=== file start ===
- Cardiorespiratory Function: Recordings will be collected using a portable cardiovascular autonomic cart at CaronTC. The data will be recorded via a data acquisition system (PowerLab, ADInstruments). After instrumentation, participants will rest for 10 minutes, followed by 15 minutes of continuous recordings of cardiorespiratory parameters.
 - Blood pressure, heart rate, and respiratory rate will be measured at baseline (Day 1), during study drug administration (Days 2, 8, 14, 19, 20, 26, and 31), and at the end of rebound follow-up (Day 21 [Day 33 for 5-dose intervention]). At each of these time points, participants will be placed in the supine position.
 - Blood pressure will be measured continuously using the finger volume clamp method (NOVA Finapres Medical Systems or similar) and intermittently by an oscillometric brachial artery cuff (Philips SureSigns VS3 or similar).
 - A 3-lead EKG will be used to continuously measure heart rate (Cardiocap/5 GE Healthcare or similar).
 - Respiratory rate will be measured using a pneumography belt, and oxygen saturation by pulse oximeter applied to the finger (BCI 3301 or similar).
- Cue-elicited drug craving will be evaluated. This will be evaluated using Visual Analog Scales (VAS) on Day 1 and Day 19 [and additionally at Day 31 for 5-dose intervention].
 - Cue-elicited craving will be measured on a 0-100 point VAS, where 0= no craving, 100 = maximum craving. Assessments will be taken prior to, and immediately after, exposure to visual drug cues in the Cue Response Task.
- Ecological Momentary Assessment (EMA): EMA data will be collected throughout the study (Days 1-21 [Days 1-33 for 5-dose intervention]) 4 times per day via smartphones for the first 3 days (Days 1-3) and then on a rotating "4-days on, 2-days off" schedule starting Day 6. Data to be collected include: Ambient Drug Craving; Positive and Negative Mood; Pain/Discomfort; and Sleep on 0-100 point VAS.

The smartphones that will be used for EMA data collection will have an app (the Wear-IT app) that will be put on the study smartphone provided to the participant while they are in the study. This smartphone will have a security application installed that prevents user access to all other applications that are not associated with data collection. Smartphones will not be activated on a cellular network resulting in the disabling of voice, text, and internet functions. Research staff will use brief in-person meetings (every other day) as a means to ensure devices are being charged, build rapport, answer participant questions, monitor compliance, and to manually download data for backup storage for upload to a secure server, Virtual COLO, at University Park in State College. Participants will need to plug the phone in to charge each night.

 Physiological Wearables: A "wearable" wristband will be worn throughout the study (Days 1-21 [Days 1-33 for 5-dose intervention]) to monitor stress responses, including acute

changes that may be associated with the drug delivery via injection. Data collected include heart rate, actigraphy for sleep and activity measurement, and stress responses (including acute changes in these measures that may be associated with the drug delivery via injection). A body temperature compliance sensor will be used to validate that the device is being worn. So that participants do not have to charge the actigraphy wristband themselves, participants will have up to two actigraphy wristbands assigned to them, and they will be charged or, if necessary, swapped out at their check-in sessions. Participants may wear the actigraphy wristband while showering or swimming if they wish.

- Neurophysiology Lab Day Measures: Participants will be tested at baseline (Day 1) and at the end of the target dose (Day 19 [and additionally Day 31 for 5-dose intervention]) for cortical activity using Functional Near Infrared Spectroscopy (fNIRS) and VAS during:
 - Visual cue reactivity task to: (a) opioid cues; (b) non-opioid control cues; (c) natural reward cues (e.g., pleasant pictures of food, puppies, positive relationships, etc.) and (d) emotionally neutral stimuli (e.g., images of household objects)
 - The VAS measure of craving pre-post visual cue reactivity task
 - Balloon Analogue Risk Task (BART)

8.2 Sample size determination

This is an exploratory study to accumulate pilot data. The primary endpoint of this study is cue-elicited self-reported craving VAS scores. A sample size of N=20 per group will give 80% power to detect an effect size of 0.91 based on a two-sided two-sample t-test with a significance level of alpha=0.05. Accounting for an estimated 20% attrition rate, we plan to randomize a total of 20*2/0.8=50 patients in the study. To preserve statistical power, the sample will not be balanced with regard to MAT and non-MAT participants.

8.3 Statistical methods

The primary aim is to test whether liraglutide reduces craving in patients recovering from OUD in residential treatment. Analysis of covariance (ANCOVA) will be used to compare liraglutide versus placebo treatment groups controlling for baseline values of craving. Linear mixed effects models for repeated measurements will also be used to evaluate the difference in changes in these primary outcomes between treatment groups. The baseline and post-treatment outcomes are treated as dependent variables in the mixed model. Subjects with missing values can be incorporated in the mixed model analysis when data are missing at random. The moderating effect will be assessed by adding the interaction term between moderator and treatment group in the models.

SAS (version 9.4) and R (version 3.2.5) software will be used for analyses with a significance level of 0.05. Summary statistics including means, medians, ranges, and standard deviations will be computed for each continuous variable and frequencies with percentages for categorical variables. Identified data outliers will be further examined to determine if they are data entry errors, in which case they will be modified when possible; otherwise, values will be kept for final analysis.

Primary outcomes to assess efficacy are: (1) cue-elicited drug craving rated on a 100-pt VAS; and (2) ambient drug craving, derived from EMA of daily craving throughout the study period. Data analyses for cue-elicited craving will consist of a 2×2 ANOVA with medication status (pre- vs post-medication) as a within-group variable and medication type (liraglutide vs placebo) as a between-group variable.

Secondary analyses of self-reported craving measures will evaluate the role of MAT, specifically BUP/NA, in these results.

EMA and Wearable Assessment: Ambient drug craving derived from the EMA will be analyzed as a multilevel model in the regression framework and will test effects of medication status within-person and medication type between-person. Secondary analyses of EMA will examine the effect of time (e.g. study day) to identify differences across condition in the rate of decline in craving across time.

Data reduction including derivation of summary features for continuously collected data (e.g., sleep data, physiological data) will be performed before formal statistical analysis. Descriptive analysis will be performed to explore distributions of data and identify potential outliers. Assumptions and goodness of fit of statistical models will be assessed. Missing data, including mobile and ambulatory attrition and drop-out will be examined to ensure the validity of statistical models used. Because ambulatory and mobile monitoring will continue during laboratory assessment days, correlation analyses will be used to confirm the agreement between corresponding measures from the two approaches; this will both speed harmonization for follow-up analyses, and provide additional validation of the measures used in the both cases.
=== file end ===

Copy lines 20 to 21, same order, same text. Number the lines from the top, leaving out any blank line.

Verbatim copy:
SAS (version 9.4) and R (version 3.2.5) software will be used for analyses with a significance level of 0.05. Summary statistics including means, medians, ranges, and standard deviations will be computed for each continuous variable and frequencies with percentages for categorical variables. Identified data outliers will be further examined to determine if they are data entry errors, in which case they will be modified when possible; otherwise, values will be kept for final analysis.

Primary outcomes to assess efficacy are: (1) cue-elicited drug craving rated on a 100-pt VAS; and (2) ambient drug craving, derived from EMA of daily craving throughout the study period. Data analyses for cue-elicited craving will consist of a 2×2 ANOVA with medication status (pre- vs post-medication) as a within-group variable and medication type (liraglutide vs placebo) as a between-group variable.